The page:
Issues such as the Des Moines (Iowa) Water Works case and Toledo, Ohio, algae blooms have increased the public’s scrutiny of farmers and their role with water quality and other environmental issues. The discussion is only going to ramp up in the years ahead.
U.S. taxpayers have spent $29.8 billion on U.S. Department of Agriculture conservation efforts over the past decade and $40 billion in payments to farm owners since 1995. The Environmental Working Group (EWG) is pushing for more accountability to come along with that funding as Congress begins debate on the next farm bill.
EWG released a new Conservation Database that offers a detailed look at county, state and national use of conservation funding, as well as the conservation practices themselves.
The data, obtained through 28 Freedom of Information Act requests over seven years, show that farmers and landowners have received $29.8 billion in payments since 2005 through four critical conservation initiatives funded by Congress and administered by USDA:
- Wildlife Habitat Incentive Program, $318 million.
- Conservation Reserve Program (CRP), $20 billion.
- Environmental Quality Incentives Program (EQIP), $7.4 billion.
- Conservation Stewardship Program (CSP), $2.2 billion.
EWG said one of the most important points revealed by digging into the database is that these programs are spread way too thin. The subsidies would go further and do much more if they were strategically focused to get the most effective practices in the right places and go after the most urgent threats to public health and the environment.
“It's more than fair to expect farmers and landowners to do more to protect the environment in return for generous farm and insurance subsidies -- a total of $14 billion in 2014 alone and $265 billion since 1995,” EWG said.
Between 2007 and 2014, landowners chose to take 15.8 million acres out of CRP as crop prices boomed. That added up to at least $8.9 billion in rental payments that created no lasting change, EWG added.
EWG is pushing for a “stronger conservation compliance provision” as Congress drafts the new farm bill. Conservation compliance, enacted in 1985, required farmers to take simple steps to protect soil and wetlands in exchange for payments from farm subsidy, conservation and other USDA programs.
During the last farm bill writing, there was plenty of resistance from farm groups to tying conservation compliance requirements to crop insurance. In the end, it was attached, but a compromise allowed for some premium assistance while a farmer is out of compliance, if conditions were met.
Voluntary vs. mandatory
The debate over voluntary versus mandated conservation practices will continue to pick up, and EWG is calling for fewer voluntary practices and more focus on those that work.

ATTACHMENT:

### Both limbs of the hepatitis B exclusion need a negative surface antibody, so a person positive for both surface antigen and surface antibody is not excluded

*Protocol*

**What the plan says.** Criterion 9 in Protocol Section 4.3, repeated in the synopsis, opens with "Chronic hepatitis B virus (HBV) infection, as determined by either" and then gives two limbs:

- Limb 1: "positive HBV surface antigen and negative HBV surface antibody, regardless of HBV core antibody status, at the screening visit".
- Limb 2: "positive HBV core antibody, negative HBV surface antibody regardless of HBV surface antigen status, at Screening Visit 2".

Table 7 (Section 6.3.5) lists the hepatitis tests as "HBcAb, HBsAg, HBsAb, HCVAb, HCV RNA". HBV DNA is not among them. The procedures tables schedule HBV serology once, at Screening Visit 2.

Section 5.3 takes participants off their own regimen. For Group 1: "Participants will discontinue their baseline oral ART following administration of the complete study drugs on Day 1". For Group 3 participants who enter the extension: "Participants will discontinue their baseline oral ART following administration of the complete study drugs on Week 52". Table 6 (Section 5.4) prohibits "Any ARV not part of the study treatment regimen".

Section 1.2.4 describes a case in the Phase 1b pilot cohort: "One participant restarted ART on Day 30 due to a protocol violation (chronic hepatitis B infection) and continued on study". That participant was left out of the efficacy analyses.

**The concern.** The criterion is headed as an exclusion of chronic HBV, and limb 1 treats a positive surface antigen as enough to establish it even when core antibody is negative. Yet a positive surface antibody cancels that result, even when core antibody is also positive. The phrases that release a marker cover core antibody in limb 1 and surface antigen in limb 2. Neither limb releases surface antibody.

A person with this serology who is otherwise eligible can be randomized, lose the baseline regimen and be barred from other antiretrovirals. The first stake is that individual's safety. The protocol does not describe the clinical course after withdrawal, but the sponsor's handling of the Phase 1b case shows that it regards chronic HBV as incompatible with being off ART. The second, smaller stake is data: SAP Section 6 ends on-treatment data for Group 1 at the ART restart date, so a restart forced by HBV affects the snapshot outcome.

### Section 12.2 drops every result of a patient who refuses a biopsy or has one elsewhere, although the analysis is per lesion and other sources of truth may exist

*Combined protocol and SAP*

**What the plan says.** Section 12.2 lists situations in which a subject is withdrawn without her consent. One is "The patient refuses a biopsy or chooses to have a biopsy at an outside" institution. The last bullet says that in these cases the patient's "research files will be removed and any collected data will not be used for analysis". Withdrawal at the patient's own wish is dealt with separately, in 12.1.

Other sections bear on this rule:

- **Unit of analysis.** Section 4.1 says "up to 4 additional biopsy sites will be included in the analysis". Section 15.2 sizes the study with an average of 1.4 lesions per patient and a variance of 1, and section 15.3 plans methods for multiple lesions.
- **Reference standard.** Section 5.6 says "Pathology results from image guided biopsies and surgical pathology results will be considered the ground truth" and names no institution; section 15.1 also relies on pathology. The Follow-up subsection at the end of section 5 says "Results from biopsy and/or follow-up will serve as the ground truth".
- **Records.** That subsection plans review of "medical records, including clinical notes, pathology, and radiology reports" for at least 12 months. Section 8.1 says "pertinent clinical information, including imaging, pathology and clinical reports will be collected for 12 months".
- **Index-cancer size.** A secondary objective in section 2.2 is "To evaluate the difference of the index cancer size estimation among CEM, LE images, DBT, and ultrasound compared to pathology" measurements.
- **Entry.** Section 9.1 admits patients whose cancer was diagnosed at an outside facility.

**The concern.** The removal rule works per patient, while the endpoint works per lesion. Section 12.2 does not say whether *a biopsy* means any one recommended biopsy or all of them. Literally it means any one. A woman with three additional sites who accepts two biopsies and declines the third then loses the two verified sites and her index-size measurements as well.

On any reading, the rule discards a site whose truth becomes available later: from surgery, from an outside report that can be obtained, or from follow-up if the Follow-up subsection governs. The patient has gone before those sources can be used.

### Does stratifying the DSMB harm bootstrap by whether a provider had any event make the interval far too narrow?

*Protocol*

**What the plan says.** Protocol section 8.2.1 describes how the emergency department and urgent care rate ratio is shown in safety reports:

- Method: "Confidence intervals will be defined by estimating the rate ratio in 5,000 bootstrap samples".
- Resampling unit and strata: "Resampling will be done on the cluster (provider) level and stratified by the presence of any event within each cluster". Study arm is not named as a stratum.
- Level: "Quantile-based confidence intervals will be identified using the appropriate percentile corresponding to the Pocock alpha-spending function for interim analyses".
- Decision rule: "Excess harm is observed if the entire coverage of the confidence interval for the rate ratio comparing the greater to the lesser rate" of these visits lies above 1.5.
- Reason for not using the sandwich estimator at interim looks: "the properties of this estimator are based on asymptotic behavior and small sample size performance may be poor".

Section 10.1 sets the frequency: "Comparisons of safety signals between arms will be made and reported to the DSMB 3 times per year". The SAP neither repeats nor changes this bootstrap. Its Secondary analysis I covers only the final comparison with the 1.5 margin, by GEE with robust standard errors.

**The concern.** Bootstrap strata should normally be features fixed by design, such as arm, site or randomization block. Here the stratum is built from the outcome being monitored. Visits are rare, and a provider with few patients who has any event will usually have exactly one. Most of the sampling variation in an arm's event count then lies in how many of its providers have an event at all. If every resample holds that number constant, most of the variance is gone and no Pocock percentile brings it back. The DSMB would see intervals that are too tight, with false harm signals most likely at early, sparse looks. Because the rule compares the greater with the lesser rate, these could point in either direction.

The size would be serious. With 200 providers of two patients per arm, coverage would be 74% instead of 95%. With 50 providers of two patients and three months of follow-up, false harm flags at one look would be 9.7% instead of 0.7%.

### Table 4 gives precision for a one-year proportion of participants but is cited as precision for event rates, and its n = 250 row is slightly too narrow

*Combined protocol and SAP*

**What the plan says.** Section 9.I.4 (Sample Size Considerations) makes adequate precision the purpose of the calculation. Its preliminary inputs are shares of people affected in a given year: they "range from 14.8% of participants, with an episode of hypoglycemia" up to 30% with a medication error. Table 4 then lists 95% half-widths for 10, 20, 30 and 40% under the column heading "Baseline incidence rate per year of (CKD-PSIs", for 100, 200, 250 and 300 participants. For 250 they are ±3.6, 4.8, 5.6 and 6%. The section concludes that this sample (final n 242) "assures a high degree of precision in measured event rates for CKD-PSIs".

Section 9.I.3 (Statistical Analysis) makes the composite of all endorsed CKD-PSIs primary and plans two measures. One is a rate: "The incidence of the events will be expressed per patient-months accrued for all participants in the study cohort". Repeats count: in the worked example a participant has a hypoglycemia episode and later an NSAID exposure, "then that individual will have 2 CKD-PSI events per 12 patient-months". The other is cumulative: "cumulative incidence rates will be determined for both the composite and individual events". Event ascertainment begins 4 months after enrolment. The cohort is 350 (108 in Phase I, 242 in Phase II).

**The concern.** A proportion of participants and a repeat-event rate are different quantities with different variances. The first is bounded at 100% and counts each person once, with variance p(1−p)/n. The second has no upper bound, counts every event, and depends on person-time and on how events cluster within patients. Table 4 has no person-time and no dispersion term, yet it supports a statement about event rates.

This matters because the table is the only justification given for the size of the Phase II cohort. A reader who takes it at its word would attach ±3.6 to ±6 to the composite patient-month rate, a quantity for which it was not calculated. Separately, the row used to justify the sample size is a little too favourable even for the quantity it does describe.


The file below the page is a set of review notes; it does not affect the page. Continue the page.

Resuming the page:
Craig Cox, senior vice president for agricultural and natural resources, argued that there is no limit to creativity if you create a basic standard of what farmers should do and build from there. For instance, requiring vegetation between crop ways and waterways and keeping bumper strips and terraces in place goes a long way in preserving the soil and water. He suggested that there should be some basic standard level as part of each farmer’s responsibility.
Since 1997, EQIP has let farmers choose among 350 individual practices. Since 2010, CSP has allowed farmers to pick any of 200 individual enhancements. “It's far too easy to implement these programs cafeteria-style, letting farmers pick the measures they like best, with too little regard for which remedies would do the most good,” EWG argued. “Instead, USDA conservation programs should spend money only on practices that are the most effective in curtailing the most important causes of serious public health and quality-of-life threats. The choices offered to farmers should be limited to a much smaller set of practices and enhancements.”
However, having those choices, and allowing farmers to evaluate what works best on their farm, is part of the beauty of the increasing voluntary efforts. What is beneficial for one farmer or land type may not be for another.
EWG has a point that conservation dollars should be concentrated on cooperative projects designed to get landowners to collaborate in deploying the right conservation practices in the right places. Too many conservation dollars are spread across the landscape, with little strategic effort to connect the dots.
Congress attempted to correct this problem by creating the Regional Conservation Partnership Program (RCPP) in the last farm bill. “Time will tell if the RCPP is the right approach, but in the meantime, federal policy should focus more on coordinating conservation practices,” EWG said.
In my discussions with Natural Resources Conservation Service (NRCS) chief Jason Weller, that is exactly at the heart of what NRCS is trying to do in the countryside by leveraging knowledge with partners and businesses to let science guide where the money will be spent most effectively.
Farmers do want to help preserve their land, and there’s a growing desire to do the right thing, but in this current economic down cycle, producers may not be able to pay as much out of their own pocket to preserve and enhance the land as needed.
So, will Congress be smarter with the money it doles out? How will this affect your operation?